Dwight Right In Melbourne,
Australia - Dwight Yoakam Concert Review By: George
Peden, CSO Staff Journalist
must have felt like a thousand miles from nowhere – Down
Under and with a not-tried-often fan base -- when Dwight and
band took the stage in Melbourne, Australia recently. He need
not have worried. He was in welcomed company. With the 2000
that crowded into the Palais Theatre, St.Kilda, Melbourne,
Australia for the first of his two shows – the same place he
appeared on his Gone tour in ’95 -- he wouldn’t be
that lonely yet.
After a delayed
start, the lights dimmed on the stage, bare except for a black
backdrop of projected flames, the band’s instrumentation and
four low hung lights. First out was Eddie Perez. He sauntered
on, flicked his mane, waved and plugged in and amped up. The
roar intensified as the other band members moved into
position. Then as the late show start was forgiven and
forgotten, He appeared.
Dwight. The guy
who walked the streets of Bakersfield with legendary Buck was
before us. The iconic hat hid the star from the overhead
spotlights and shaded the eyes of one of country music’s
most photographed. The created shadow only added to the aura.
With a tailored marron suit (with trousers ironed so sharp
they could axe a tree), and white boots and a held high
guitar, Yoakam looked the country superstar we knew him to be.
With the band in tow, the show kicked to life. Dwight bounced,
heeled, ducked, raised a menacing leg and circled; all the
while creating a felt energy that delighted the front rows and
energized the back stalls. He won the crowd, and he won them
early. Ten years away was too long and the baby boomer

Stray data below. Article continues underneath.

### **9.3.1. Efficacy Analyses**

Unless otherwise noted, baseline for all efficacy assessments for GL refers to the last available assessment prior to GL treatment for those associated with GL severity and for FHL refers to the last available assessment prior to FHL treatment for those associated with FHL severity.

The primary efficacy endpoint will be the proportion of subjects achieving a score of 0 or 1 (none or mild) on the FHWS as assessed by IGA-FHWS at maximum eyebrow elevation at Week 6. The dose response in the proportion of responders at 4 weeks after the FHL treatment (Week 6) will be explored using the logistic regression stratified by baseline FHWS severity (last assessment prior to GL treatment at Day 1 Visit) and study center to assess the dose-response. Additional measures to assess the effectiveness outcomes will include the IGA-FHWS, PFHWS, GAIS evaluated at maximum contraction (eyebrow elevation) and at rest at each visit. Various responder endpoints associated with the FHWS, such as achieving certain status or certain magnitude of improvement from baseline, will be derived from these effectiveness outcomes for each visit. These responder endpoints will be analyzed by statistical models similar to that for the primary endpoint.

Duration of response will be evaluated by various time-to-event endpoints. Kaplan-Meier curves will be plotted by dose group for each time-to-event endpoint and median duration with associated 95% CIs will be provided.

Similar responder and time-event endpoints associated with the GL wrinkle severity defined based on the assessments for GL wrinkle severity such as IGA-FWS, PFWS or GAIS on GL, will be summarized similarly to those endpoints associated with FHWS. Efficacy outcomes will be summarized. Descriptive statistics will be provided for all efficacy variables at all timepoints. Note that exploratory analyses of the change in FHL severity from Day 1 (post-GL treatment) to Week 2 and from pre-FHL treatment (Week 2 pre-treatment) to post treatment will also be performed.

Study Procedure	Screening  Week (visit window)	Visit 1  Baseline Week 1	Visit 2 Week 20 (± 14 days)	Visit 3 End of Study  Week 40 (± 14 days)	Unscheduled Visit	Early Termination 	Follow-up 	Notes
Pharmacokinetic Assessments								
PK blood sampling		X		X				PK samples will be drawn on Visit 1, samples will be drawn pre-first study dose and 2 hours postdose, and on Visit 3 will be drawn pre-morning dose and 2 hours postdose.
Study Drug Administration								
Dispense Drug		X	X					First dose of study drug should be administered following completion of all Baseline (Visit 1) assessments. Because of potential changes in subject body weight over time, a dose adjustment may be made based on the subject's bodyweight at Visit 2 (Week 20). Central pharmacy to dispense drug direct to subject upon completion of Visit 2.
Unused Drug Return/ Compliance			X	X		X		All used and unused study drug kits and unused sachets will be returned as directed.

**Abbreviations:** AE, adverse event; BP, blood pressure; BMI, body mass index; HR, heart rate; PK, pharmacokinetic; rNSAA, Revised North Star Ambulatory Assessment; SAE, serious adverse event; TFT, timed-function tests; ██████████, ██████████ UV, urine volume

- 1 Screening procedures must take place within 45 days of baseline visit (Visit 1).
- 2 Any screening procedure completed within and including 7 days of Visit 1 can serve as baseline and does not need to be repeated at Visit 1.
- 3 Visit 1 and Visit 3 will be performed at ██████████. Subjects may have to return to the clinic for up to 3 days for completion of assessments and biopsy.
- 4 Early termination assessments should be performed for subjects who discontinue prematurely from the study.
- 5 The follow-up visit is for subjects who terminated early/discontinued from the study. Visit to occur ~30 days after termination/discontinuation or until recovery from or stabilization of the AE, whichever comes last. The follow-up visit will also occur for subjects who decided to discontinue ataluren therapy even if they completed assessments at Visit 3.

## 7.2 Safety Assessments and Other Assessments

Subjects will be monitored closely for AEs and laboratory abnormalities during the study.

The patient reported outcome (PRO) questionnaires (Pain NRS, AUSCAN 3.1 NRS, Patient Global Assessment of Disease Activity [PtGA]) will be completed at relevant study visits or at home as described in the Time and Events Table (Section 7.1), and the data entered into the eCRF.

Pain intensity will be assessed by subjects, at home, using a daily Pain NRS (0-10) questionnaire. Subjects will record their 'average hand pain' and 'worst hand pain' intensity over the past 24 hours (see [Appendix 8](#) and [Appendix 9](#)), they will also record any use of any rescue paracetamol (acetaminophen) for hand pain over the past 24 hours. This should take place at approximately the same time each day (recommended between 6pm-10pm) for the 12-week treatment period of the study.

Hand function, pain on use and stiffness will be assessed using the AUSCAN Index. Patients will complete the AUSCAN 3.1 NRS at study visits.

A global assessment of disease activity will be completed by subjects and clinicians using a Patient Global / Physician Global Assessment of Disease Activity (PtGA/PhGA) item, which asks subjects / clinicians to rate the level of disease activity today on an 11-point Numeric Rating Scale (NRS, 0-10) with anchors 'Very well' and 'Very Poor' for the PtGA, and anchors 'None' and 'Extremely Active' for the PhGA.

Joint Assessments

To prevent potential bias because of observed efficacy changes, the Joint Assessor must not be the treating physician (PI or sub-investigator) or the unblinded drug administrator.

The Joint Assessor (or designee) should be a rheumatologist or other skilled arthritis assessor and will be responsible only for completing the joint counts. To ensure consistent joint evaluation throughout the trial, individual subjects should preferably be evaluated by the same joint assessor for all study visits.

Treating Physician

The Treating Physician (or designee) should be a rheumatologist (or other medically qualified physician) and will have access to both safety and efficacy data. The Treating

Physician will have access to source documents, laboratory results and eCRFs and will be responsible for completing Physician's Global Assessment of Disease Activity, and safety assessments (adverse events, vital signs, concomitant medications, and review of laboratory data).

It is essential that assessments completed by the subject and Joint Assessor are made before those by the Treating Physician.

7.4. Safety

audience – those who sing rather than scream -- let him know
in rowdy approval he was a returning hero.
A couple of
tunes in, Dwight moved beyond the “thank you, thank you”
for knowing the tune to what was to be one of several
appreciations from the stage. The globetrotter with 20 acting
credits in his resume thanked the loyal for snapping up the
concert tickets early. “I’m gonna try to get back here
more often,” he told the crowd. Tonight’s “sold out”
sign on the outside hoarding proved the need to return:
absence does make the heart grow fonder.
Yoakam shunt and swagger the last time he hit town, I
wondered: could the good get better? The last tour had
Pete Anderson in the band. Anderson may be gone, but all’s
well in the camp, thanks to Eddie Perez.
And that brings
us to the band.
arrived honed and fired, courtesy of a long tour which started
in February. They have toured America, Canada, England, and
now Australia. It’s a lot of band practice. And it’s
served Eddie Perez well. While Dwight cavorted, Perez
played… like a guitar god. Perez, a former Maverick, played
mostly note perfect, all the while doing guitar and mandolin
exchanges with a to-the-side technician. Perez is a showman.
He bobbed, strutted, stood spread-eagled and at times
throttled the notes out of his five onstage guitars. The guy
can play. He makes it look exciting –he’s not one of those
who stand in the shadows, marking time; rather, he’s
energetic, out front and pumping. Dwight was right when he
said he was lucky to be travelling with such guys. Mitch
Marine, a well respected drummer, was thumpingly consistent,
while elegantly suited bassist, Kevin Smith, got a stage nod
for keeping it together during Dwight’s mentioned onstage
“schizophrenia”, andJoshua Grange the
band’s percussionist, tambourine, steel guitar and banjo
plucker kept it, well, active.
times said he was grateful the crowd had remembered him. He
rewarded the loyalty with over two hours (a rumored 41 songs)
of hits, memories and a few that didn’t make Billboard, but
after hearing them again, maybe should have. Running the
catalogue from Guitars, Cadillac’s, Dwight’s
stellar debut, through to the modern Blame The Vain, Yoakum
had the momentum primed with a pleasing mix of ballad and hard
edged twang. He also balanced the night with tributes to
long-held heroes: Buck Owens, Waylon Jennings and Johnny Cash.
Dwight we’ve missed you. Come
back. And make it soon.
Dwight Yoakam's reissued
1986 debut, Guitars, Cadillacs, Etc., Etc., is out now.